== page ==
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The Darling and Other Stories

An Artist's Story
I
IT was six or seven years ago when I was living in one of the districts of the province of
T----, on the estate of a young landowner called Byelokurov, who used to get up very
early, wear a peasant tunic, drink beer in the evenings, and continually complain to me
that he never met with sympathy from any one. He lived in the lodge in the garden, and I
in the old seigniorial house, in a big room with columns, where there was no furniture
except a wide sofa on which I used to sleep, and a table on which I used to lay out
patience. There was always, even in still weather, a droning noise in the old Amos stoves,
and in thunder-storms the whole house shook and seemed to be cracking into pieces; and
it was rather terrifying, especially at night, when all the ten big windows were suddenly
lit up by lightning.
Condemned by destiny to perpetual idleness, I did absolutely nothing. For hours together
I gazed out of window at the sky, at the birds, at the avenue, read everything that was
brought me by post, slept. Sometimes I went out of the house and wandered about till late
in the evening.
One day as I was returning home, I accidentally strayed into a place I did not know. The
sun was already sinking, and the shades of evening lay across the flowering rye. Two
rows of old, closely planted, very tall fir-trees stood like two dense walls forming a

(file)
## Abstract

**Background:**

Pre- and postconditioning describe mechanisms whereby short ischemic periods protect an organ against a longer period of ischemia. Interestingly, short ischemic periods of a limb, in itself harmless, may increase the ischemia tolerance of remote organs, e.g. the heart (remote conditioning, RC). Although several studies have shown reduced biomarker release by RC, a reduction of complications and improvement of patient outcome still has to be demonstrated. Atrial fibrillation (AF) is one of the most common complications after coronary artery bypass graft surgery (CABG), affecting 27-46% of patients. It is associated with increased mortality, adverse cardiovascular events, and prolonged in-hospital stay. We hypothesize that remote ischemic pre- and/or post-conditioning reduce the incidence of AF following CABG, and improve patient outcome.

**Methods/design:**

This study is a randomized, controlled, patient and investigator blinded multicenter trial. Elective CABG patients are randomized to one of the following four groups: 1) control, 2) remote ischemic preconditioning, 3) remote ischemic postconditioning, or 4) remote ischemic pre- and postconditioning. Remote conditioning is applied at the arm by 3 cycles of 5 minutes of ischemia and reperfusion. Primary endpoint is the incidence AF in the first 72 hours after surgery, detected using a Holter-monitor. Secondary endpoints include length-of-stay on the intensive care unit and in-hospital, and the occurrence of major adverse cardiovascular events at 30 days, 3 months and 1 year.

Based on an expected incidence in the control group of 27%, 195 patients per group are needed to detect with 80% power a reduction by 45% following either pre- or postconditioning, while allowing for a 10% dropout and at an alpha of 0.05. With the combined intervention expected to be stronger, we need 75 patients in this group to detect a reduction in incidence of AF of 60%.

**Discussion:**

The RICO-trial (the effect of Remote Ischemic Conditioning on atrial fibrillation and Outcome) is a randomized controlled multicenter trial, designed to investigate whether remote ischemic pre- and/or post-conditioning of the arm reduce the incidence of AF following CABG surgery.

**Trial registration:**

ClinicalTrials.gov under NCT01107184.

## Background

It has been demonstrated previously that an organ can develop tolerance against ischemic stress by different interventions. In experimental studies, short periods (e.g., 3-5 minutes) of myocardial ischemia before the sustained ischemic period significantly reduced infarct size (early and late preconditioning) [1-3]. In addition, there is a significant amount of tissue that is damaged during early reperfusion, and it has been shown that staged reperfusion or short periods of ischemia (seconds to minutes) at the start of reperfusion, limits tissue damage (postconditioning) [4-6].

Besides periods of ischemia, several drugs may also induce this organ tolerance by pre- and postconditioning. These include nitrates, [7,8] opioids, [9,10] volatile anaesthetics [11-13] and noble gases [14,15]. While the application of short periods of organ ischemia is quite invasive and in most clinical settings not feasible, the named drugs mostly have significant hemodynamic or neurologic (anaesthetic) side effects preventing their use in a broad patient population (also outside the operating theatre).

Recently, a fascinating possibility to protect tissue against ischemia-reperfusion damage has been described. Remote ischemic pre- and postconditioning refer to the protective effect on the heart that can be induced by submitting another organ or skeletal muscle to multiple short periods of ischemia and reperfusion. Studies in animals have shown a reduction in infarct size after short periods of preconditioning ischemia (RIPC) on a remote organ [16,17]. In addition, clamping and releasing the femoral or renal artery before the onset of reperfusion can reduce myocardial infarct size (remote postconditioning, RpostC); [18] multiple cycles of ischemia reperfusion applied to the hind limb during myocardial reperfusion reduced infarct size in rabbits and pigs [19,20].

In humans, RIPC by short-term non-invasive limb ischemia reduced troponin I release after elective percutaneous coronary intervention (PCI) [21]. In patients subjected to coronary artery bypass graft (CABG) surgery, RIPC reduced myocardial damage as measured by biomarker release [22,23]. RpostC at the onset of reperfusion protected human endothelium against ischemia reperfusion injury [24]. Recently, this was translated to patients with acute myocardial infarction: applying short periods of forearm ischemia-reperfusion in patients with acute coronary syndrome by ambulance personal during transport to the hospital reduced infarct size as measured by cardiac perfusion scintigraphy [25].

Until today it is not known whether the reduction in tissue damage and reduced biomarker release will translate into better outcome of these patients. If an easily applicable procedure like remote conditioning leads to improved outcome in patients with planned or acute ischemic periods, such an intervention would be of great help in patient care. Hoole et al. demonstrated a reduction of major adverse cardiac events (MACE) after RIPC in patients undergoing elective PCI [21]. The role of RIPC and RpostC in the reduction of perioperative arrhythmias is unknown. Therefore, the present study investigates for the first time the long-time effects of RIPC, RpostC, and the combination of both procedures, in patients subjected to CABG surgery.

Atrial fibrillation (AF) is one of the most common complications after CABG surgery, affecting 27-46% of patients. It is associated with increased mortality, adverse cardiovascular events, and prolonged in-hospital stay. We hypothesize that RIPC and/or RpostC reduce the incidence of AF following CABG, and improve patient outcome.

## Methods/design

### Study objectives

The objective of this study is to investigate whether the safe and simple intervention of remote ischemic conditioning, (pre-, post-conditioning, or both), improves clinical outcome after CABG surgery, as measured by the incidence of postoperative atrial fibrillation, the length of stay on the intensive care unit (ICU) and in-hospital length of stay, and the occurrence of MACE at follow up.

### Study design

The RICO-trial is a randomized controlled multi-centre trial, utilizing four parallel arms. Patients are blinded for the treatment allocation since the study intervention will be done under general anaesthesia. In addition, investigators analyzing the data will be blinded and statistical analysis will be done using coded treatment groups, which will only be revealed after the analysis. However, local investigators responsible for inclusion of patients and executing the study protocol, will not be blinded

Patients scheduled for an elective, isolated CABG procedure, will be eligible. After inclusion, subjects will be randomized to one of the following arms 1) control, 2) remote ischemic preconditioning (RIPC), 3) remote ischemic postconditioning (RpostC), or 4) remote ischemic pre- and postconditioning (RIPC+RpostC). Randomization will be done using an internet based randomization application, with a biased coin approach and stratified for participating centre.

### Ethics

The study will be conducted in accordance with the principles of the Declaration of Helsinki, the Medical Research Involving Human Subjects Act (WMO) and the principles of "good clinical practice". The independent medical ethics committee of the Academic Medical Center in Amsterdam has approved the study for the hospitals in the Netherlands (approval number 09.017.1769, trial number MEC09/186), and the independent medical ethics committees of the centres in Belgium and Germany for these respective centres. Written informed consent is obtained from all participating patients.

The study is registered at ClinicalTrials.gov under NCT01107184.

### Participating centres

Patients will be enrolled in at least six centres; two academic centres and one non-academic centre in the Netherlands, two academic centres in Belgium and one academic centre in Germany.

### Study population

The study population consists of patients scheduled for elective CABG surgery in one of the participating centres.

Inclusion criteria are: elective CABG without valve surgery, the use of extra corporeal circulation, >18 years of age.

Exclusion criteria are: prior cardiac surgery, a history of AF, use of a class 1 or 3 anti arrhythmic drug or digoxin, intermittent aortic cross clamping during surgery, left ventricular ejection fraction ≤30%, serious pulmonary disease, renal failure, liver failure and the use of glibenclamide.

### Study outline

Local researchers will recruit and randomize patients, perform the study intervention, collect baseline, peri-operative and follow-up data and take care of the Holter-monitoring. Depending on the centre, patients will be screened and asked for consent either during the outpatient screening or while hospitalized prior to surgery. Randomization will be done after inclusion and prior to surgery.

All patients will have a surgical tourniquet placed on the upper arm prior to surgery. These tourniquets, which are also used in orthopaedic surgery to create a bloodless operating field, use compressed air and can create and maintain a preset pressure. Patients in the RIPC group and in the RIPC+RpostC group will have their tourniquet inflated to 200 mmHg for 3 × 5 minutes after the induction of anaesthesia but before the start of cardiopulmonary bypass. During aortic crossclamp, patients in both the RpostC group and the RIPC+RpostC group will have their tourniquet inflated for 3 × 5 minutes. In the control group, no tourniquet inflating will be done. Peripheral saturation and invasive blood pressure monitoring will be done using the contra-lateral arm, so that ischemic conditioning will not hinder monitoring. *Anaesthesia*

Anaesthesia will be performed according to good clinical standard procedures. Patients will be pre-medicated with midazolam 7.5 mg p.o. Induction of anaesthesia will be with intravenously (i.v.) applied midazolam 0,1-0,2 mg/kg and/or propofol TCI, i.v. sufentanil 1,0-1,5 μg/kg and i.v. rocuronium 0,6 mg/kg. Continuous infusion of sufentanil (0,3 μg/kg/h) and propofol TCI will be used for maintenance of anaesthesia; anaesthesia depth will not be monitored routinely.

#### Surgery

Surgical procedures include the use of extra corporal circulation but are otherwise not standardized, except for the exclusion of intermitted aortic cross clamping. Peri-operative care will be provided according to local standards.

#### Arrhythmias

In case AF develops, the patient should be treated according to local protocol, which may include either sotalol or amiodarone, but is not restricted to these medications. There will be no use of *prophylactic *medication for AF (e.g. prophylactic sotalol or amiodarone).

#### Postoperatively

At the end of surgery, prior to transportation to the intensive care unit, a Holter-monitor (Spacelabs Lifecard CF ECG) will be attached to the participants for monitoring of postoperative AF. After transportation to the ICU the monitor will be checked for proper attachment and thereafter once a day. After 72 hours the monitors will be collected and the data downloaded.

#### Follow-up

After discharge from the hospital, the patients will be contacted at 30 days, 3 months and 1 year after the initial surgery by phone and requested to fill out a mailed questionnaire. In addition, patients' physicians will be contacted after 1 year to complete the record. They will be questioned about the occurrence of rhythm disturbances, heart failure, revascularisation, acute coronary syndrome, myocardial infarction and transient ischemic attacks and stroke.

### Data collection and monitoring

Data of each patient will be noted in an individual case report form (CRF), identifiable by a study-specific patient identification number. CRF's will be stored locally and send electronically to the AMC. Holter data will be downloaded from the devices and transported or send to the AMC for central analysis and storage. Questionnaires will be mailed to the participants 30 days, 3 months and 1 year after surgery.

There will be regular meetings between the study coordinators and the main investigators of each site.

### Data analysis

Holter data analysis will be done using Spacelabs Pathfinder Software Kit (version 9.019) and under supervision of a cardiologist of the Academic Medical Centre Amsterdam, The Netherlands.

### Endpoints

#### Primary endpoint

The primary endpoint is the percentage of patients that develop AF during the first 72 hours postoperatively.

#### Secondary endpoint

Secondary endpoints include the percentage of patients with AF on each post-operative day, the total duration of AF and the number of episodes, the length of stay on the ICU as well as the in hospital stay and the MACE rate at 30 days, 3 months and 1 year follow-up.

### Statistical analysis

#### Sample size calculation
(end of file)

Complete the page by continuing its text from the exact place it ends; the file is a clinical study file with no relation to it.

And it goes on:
picturesque, gloomy avenue. I easily climbed over the fence and walked along the
avenue, slipping over the fir-needles which lay two inches deep on the ground. It was still
and dark, and only here and there on the high tree-tops the vivid golden light quivered
and made rainbows in the spiders' webs. There was a strong, almost stifling smell of
resin. Then I turned into a long avenue of limes. Here, too, all was desolation and age;
last year's leaves rusted mournfully under my feet and in the twilight shadows lurked
between the trees. From the old orchard on the right came the faint, reluctant note of the
golden oriole, who must have been old too. But at last the limes ended. I walked by an
old white house of two storeys with a terrace, and there suddenly opened before me a
view of a courtyard, a large pond with a bathing-house, a group of green willows, and a
village on the further bank, with a high, narrow belfry on which there glittered a cross
reflecting the setting sun.
For a moment it breathed upon me the fascination of something near and very familiar, as
though I had seen that landscape at some time in my childhood.
At the white stone gates which led from the yard to the fields, old-fashioned solid gates
with lions on them, were standing two girls. One of them, the elder, a slim, pale, very
handsome girl with a perfect haystack of chestnut hair and a little obstinate mouth, had a
severe expression and scarcely took notice of me, while the other, who was still very
young, not more than seventeen or eighteen, and was also slim and pale, with a large
mouth and large eyes, looked at me with astonishment as I passed by, said something in
 
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